Styling looks great on the second generation. The integrated exhaust and panoramic windscreen being particularly nice touches.
Great fuel economy on every engine except the 1.8 litre petrol. 40 mpg +
Some of the best hybrid engine options in the class
Both models received a 5 star NCAP safety rating
Good reliability, as you'd expect from a Toyota
First generation has a poor quality cabin
Terribly uninspiring handling hasn't improved in over a decade
The carbon fiber body parts lack the quality of other leading models
Built on the same platform as the Toyota Corolla, the Auris is the latest compact hatchback from the Japanese manufacturer. It was released to decidedly average reviews but in terms of being a reliable and cheap car to run, it has performed its core mission admirably.
First Generation (2006 - 2012):
Debuting at the 2006 Paris Motoring Show, the Auris showed off the new styling philosophy of Toyota. The panoramic glass roof, carbon fiber trims and integrated exhaust system were a marked improvement on older Toyota hatchbacks. Performance was very much in the tame category, as
befits a vehicle designed for cheap living. The small engine selection comes in the form of two petrols, a diesel and a hybrid electric option. Ranging from 1.33 litres to 1.6 litres the petrol engines offer very
little power as the compact hatchback is heavier than it looks. The diesel option is similarly pedestrian with it's 1.4 litres offering 90 bhp.
The Auris is one of the few cars on the market where plumping for the hybrid model won't actually decrease the performance much, it's no surprise to see that the hybrid has sold strongly. Indeed, it picked up the "WhatGreenCar Car of the Year 2010" award for its strong fuel economy and bulletproof reliability. These are two areas where the Auris really shines, you won't reach your destination quickly nor excitedly... there's not much refinement either. Yet, you will get there, and you won't spend much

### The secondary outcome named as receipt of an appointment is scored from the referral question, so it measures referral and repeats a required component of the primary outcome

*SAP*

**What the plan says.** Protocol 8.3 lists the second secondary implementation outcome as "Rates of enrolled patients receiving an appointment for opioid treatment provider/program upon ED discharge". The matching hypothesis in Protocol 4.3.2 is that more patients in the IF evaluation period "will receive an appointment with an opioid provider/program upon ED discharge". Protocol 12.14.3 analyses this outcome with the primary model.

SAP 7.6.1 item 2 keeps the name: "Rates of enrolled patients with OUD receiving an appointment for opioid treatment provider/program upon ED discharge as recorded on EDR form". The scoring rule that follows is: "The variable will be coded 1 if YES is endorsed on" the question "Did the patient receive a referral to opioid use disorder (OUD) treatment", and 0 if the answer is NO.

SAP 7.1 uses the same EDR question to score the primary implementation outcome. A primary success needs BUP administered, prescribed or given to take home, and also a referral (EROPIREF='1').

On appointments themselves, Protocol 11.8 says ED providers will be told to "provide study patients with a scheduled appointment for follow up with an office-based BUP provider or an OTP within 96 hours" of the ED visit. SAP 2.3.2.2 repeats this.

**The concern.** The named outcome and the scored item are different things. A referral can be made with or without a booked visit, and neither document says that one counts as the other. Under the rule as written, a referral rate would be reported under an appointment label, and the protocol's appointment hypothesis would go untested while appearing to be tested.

to do it!
Second Generation (2012 - present):
The second generation was much more of the same, though with some added range options in terms of engine technology and cabin extras. The styling too has been updated with a lower and wider stance, it looks quite appealing lending this friendly little hatchback a slightly more aggressive look. Reviews for the first generation weren't too kind about the bland and cheap interior of the Auris and it's pleasing to see that Toyota have really improved the cabin feel. Engine options have also expanded with the 1.8 litre petrol and 1.8 litre hybrid offering reasonable straight line performance. Unfortunately the handling still leaves much to be desired but the powerful new hybrid does mark an important landmark for the Toyota's engine range with a great combination of power and fuel economy. We can expect the hybrid to remain a strong seller for the second generation.
The Auris has a very simple design brief and it does seem to fulfil it. It's cheap to run, cheap to buy and they last a long time. In terms of the competition however, they are decidedly below par. The car is supposed to be competing with the likes of the VW Golf-Series and Ford Focus but given the decidedly uncomfortable cabin and plain handling it completely fails to do this. Whilst the initial pricing undercuts much of the competition this fact will fade quickly on the second hand market where the Auris depreciates quickly. Overall, it's worth looking into the hybrid but other options are best served elsewhere.